There's plenty of room for debate about what specific poor choices in history lead to the most bugs today. Was it the billion dollar mistake of allowing null pointers? Is it the absolute mess that is C memory management? Or is it C-style strings and all the attendant functions and buffer-overruns they entail?

A developer at Jay's company had been porting some C++ code to a new platform. That developer left, and the wheel-of-you-own-this-now spun and landed on Jay. The code was messy, but mostly functional. Jay was able to get it building, running, and then added a new feature. It was during testing that Jay noticed that some fields in the UI weren't being populated.

Jay broke out a memory analyzer tool, and it popped out warnings on lines where strlcpy was being called. Now that was odd, as strlcpy is the "good" way to copy strings, with guarantees that it would never allow buffer overruns. The buffers were all correctly sized, which left Jay wondering what exactly was wrong with the calls to strlcpy?

A quick grep through the code later, and Jay knew exactly what was wrong:

#define strlcpy strncpy

The code originally had been targeting a platform which had strlcpy available, but the port was moving to a platform which did not. The previous developer, either out of a combination of laziness, ignorance, carelessness, or some combination of all of those, decided that since strlcpy and strncpy had the same calling semantics, a macro could solve all their problems.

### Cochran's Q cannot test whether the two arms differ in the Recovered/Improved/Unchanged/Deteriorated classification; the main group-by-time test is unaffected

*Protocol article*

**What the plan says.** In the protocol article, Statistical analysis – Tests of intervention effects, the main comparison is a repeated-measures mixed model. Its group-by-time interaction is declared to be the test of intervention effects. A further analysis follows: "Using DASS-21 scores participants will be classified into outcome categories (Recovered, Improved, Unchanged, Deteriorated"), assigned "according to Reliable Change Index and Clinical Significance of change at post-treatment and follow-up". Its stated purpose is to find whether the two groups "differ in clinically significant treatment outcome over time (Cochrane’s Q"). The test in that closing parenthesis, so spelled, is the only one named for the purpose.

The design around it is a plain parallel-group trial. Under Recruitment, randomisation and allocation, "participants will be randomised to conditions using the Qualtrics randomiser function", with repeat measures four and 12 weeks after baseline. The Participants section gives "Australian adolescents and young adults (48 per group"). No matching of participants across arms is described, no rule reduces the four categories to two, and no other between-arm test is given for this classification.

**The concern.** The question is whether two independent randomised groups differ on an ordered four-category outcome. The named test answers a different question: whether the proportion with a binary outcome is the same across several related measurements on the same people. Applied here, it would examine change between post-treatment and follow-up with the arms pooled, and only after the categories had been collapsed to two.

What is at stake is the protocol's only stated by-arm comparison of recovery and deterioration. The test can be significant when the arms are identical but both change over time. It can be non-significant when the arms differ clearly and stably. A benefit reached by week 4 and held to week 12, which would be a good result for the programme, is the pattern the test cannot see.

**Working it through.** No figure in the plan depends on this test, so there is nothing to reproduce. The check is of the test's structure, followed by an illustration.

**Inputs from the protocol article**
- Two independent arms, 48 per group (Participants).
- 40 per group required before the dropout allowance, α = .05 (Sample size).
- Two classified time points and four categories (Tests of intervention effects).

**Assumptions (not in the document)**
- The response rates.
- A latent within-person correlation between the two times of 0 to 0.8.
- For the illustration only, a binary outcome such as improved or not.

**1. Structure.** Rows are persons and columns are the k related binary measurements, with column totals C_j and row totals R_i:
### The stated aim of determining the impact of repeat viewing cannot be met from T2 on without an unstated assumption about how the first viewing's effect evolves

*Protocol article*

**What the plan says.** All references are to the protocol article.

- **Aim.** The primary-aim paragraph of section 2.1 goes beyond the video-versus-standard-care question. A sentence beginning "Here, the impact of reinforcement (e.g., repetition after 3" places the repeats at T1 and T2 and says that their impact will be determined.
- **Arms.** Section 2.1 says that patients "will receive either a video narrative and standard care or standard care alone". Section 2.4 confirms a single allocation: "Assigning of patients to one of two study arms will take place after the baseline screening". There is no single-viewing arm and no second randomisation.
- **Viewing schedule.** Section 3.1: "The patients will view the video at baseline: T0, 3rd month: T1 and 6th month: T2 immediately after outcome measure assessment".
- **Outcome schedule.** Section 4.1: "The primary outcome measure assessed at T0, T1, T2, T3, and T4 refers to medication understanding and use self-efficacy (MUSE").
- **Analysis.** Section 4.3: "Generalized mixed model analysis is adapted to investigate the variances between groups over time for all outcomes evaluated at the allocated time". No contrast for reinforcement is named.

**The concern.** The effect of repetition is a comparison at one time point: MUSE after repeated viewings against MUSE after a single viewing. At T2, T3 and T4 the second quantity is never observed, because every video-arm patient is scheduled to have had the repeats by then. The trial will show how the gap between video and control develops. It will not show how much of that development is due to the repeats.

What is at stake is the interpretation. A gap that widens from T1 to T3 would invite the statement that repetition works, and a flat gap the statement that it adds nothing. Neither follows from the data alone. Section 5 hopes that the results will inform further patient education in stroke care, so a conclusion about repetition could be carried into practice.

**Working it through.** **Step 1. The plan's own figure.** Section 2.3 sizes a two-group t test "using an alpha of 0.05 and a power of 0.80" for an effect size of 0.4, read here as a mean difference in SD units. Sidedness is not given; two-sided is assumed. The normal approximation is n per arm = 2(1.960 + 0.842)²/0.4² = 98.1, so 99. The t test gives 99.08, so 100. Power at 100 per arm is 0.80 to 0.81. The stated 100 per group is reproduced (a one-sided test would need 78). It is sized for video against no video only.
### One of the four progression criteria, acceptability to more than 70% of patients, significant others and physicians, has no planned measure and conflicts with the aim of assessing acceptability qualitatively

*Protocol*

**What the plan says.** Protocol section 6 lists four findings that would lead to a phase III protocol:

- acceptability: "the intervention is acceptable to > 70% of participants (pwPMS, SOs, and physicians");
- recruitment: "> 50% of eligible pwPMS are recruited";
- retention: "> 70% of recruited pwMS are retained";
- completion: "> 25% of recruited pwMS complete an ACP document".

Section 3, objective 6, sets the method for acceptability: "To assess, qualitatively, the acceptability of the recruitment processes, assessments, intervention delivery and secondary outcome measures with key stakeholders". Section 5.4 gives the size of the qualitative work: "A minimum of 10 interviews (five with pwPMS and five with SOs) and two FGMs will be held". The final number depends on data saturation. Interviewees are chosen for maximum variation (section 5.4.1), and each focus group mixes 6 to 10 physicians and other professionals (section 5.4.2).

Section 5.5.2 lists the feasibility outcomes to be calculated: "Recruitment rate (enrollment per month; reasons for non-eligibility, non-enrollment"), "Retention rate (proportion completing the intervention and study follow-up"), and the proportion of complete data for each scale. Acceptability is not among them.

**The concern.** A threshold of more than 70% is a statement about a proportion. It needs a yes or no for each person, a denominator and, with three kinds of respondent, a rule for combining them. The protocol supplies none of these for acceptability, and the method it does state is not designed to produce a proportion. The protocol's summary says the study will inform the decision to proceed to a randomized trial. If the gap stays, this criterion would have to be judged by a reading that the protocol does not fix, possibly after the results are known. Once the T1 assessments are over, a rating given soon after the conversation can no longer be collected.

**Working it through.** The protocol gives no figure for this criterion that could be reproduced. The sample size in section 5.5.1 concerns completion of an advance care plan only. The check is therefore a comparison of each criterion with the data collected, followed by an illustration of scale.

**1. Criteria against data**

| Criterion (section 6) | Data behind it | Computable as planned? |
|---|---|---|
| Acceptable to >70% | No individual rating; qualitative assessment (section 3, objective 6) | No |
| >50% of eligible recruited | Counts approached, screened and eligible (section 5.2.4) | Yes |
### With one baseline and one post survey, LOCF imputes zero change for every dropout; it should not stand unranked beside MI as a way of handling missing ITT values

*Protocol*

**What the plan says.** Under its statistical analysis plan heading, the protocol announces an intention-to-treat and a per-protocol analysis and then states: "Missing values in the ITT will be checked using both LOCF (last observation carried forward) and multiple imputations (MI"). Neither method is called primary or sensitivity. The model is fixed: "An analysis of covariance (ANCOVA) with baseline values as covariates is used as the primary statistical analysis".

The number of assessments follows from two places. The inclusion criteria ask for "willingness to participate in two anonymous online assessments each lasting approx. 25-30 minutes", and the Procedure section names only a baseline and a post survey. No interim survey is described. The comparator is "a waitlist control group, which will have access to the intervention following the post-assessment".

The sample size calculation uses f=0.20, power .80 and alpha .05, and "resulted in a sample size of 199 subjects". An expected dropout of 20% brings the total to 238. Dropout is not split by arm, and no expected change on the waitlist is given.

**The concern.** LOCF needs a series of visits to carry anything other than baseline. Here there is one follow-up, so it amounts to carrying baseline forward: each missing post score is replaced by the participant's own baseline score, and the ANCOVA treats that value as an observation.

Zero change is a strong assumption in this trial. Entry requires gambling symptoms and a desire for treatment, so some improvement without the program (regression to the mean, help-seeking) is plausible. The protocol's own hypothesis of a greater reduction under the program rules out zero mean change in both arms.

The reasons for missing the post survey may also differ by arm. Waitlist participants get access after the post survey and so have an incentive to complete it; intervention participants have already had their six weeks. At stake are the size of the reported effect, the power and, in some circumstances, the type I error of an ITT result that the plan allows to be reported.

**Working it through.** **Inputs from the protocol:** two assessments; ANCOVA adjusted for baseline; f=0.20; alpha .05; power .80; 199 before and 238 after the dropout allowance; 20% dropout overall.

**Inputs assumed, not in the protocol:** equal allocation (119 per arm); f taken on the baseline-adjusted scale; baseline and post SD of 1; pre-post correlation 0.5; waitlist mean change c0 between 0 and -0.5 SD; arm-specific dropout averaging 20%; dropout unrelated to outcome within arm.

If you haven't had to deal with C-strings, or just general C-style conventions, recently, it's important to note a few things. First, C doesn't actually have strings as a datatype, it just has an array of characters. Second, arrays are actually just pointers to the first item in the array, and C doesn't do anything to enforce the length, which means you're free to access element 11 in a 10 element array, and C will let you. Finally, since "knowing how long a string is" might actually be important, the way C-strings address the problems above is that the last character in the string should be a null terminator. All the string handling functions know that if they see a null terminator, that's the end of the string, and that keeps your code from reading off the end of the array into some other block of memory- or worse, writing to that arbitrary block of memory.

Which brings us to the key difference between strlcpy and strncpy: the first one is "safer" and guarantees that the last character in the output buffer is going to be a null terminator. strncpy makes no such guarantee; if there isn't room in the buffer for a null terminator, it just doesn't put one in.

In other words, with one macro, Jay's predecessor had created hundreds of buffer-overrun vulnerabilities. Jay removed the macro, properly updated the calls to safely copy strings, and the errors went away.

In any case, let's close with this quote, from the "Bugs" section of the strncpy/strcpy manpage, which is just a fun read:

If the destination string of a strcpy() is not large enough, then anything might happen. Overflowing fixed-length string buffers is a favorite cracker technique for taking complete control of the machine. Any time a program reads or copies data into a buffer, the program first needs to check that there's enough space. This may be unnecessary if you can show that overflow is impossible, but be careful: programs can get changed over time, in ways that may make the impossible possible.

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